For their part in resisting the Emergency, both states came under the union government’s direct control by early 1976. The Tamil Nadu government was dissolved seven weeks ahead of a planned state election on 31 January 1976. The Gujarat government lost its coalition support by a margin of two votes, compelling the Chief Minister to resign and allowing the minority Congress party (Mrs. Gandhi’s party at the national level) to come to power.
Archives in postcolonial nations are commonly thought of as colonial relics that are dimly lit, poorly air-conditioned, and crumbling edifices of neglect, red tape, and secrecy. However, I found the TNA to be just the opposite: a bustling, functioning, and accessible institution. Despite the pandemic, the TNA had regular foot traffic from both researchers and citizens who wanted access to personal records (such as birth and death certificates, marriage licenses, inheritance and adoption papers, and land titles). I paid a nominal registration fee of Rs. 700 (about $10 at the time), and I was able to enroll as a researcher the very same day.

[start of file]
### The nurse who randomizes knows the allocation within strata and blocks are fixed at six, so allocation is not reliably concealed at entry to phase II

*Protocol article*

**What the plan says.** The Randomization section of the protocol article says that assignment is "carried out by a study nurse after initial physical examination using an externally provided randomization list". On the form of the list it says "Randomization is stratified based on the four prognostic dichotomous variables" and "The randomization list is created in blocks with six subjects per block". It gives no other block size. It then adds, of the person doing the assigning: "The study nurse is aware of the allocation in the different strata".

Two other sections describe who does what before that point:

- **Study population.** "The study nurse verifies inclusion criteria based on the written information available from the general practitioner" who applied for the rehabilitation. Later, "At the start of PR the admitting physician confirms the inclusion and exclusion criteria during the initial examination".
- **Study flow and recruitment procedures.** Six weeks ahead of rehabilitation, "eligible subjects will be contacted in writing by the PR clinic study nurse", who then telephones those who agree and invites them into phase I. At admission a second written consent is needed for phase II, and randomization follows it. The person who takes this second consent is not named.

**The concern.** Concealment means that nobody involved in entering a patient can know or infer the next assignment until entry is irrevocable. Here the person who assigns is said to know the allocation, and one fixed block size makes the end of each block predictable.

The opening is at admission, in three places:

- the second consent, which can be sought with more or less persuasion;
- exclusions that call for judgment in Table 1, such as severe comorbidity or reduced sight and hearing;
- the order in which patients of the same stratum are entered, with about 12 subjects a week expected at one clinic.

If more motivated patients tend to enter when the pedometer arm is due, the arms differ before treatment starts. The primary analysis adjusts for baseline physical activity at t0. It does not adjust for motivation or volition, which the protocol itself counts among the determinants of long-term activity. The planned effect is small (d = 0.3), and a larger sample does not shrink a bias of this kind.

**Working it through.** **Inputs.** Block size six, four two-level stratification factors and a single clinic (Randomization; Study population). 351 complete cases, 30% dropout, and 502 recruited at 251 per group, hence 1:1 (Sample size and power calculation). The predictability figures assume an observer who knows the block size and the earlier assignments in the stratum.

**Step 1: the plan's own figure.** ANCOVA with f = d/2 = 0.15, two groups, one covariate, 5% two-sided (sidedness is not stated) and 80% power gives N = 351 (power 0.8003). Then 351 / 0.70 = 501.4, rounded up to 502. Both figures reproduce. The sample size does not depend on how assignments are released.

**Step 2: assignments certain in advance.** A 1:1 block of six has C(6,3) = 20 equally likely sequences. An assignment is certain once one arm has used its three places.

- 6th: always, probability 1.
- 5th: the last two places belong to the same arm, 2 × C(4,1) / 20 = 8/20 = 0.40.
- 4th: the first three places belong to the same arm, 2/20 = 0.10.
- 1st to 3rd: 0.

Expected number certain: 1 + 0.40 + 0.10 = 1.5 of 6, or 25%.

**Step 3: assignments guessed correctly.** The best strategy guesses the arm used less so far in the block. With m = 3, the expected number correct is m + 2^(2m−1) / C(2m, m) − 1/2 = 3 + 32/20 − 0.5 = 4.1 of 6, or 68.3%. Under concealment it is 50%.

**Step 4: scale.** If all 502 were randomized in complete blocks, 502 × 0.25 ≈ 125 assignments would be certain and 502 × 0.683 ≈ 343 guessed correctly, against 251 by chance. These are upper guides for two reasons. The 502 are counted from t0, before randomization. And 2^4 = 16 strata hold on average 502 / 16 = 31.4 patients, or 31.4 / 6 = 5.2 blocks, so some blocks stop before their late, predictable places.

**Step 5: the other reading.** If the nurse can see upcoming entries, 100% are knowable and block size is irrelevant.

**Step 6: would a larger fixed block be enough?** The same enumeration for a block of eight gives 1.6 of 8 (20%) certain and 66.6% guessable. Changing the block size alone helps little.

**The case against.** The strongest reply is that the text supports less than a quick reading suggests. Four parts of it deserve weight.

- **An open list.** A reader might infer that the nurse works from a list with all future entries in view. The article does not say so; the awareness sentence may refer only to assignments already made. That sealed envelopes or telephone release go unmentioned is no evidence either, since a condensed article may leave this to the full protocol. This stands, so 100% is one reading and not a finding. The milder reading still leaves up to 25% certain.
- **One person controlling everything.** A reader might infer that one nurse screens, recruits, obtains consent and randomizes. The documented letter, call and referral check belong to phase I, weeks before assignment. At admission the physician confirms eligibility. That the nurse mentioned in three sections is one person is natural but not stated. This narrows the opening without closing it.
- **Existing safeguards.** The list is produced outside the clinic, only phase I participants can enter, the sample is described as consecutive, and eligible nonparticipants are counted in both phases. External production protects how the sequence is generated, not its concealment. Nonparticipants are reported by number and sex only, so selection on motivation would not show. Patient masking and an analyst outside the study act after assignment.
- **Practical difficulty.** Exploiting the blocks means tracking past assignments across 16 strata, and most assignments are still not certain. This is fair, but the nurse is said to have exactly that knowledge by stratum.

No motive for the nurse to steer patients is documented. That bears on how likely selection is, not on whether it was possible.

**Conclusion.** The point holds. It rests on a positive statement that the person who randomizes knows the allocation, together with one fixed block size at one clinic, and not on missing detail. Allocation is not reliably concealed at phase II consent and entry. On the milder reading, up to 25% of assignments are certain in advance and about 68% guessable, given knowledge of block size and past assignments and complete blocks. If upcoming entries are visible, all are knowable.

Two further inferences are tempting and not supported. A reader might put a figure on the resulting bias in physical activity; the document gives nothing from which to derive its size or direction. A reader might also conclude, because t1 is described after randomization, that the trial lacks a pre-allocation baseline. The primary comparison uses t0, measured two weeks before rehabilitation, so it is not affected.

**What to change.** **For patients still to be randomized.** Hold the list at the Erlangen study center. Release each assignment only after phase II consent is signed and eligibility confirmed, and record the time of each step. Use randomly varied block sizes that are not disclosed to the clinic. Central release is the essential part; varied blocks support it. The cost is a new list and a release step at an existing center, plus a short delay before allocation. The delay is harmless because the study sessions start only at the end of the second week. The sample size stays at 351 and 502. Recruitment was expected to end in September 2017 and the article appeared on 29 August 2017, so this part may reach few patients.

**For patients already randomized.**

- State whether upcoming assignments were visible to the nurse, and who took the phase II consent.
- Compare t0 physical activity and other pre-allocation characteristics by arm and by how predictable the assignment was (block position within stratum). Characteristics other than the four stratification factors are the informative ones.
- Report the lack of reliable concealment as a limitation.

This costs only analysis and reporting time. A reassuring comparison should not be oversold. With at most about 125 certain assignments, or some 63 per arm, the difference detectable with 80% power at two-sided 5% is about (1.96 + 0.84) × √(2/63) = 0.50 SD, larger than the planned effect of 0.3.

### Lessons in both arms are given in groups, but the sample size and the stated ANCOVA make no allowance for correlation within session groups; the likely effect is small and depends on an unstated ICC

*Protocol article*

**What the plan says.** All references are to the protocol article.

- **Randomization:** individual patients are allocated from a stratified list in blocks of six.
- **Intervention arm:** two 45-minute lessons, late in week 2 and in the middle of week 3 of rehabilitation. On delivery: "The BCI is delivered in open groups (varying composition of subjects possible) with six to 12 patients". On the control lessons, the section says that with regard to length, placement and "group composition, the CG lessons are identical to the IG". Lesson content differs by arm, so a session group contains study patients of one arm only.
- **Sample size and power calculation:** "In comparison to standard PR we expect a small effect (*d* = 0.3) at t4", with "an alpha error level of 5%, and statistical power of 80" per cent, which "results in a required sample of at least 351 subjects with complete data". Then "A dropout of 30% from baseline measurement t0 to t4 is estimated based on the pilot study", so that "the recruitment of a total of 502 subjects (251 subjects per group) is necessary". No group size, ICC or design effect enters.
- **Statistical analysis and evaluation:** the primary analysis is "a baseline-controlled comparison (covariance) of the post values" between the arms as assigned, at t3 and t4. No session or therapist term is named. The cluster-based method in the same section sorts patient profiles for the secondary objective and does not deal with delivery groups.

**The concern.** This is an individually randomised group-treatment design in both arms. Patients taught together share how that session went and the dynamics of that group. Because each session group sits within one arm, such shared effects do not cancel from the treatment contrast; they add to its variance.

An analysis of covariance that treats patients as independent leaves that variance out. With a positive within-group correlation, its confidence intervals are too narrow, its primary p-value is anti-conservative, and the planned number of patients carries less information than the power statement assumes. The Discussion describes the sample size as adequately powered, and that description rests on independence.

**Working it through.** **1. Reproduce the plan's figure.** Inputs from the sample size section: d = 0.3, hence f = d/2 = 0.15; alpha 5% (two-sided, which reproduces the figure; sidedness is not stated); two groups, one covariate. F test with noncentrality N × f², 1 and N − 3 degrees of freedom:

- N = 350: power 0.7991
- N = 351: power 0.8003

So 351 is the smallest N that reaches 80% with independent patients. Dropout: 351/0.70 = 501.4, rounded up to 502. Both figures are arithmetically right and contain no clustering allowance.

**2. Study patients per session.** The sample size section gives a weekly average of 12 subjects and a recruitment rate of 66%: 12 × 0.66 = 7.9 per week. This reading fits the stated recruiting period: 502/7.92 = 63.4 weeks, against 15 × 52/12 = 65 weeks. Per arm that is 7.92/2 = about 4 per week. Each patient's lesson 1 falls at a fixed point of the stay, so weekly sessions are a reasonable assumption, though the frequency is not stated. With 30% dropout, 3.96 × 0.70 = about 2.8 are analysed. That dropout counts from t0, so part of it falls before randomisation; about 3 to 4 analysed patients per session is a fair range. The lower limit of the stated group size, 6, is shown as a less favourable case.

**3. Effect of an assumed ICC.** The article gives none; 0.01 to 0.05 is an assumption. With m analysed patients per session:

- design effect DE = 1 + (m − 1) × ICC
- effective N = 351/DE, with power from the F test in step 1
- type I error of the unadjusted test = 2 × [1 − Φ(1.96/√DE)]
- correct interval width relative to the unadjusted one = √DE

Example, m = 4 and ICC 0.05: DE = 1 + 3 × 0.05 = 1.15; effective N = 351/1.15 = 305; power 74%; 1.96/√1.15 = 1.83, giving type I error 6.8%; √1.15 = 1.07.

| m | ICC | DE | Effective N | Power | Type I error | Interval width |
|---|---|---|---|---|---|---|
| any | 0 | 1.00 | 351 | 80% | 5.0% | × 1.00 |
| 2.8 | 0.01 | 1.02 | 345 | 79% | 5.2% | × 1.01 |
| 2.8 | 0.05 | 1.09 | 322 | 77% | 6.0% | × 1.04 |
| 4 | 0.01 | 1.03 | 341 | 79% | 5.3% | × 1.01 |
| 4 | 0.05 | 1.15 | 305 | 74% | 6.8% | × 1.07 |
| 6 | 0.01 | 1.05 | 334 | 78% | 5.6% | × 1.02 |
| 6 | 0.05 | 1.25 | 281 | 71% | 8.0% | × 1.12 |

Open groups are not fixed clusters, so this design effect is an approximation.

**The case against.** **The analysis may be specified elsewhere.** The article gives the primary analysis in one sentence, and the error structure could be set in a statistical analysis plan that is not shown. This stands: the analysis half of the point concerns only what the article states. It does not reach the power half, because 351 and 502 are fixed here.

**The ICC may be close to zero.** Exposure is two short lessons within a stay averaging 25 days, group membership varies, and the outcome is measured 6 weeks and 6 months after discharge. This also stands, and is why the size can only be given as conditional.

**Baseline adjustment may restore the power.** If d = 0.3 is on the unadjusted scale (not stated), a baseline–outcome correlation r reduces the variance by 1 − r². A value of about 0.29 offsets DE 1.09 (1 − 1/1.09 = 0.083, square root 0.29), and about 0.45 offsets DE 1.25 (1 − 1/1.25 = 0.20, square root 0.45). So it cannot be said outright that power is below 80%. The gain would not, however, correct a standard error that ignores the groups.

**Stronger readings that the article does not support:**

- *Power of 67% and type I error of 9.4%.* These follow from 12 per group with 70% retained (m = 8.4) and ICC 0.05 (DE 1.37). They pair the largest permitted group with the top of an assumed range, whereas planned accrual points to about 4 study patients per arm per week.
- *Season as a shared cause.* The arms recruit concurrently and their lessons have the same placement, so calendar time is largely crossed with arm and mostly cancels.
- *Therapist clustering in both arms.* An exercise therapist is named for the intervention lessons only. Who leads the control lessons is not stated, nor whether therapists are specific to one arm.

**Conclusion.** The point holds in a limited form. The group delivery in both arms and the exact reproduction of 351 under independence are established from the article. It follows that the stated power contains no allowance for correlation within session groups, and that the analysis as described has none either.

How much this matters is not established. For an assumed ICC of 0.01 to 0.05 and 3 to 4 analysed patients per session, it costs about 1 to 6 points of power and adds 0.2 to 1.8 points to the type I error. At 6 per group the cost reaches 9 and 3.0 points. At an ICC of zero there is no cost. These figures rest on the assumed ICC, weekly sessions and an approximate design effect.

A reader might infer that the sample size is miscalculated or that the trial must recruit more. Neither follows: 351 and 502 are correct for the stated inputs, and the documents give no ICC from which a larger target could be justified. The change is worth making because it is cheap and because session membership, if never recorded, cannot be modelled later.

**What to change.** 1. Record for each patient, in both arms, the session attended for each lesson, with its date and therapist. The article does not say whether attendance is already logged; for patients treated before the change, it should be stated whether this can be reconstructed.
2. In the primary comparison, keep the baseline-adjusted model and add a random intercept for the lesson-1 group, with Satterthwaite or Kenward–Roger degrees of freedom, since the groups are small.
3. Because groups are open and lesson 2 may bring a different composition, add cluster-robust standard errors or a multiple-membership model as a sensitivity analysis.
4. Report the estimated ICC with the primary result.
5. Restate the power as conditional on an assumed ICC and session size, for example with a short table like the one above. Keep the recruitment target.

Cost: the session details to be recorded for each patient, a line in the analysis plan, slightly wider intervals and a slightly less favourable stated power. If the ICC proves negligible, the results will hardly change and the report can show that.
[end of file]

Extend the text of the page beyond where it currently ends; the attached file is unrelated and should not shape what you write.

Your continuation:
While perusing older editions of Tamil Arasu - the fortnightly magazine published by the Department of Information and Public Relations - I learned about the state’s history of secessionism and autonomy that began in the 1940s, predating India’s independence. In 1969, the newly elected Chief Minister of Tamil Nadu, M. Karunanidhi, made a bold and unprecedented move. He formed the Center-State Relations Inquiry Committee with the explicit mandate of recommending constitutional amendments to increase state autonomy.
With tensions already ongoing between the Tamil state and the union government, the Tamil Nadu leadership opted not to follow the other Indian states in implementing the Emergency order.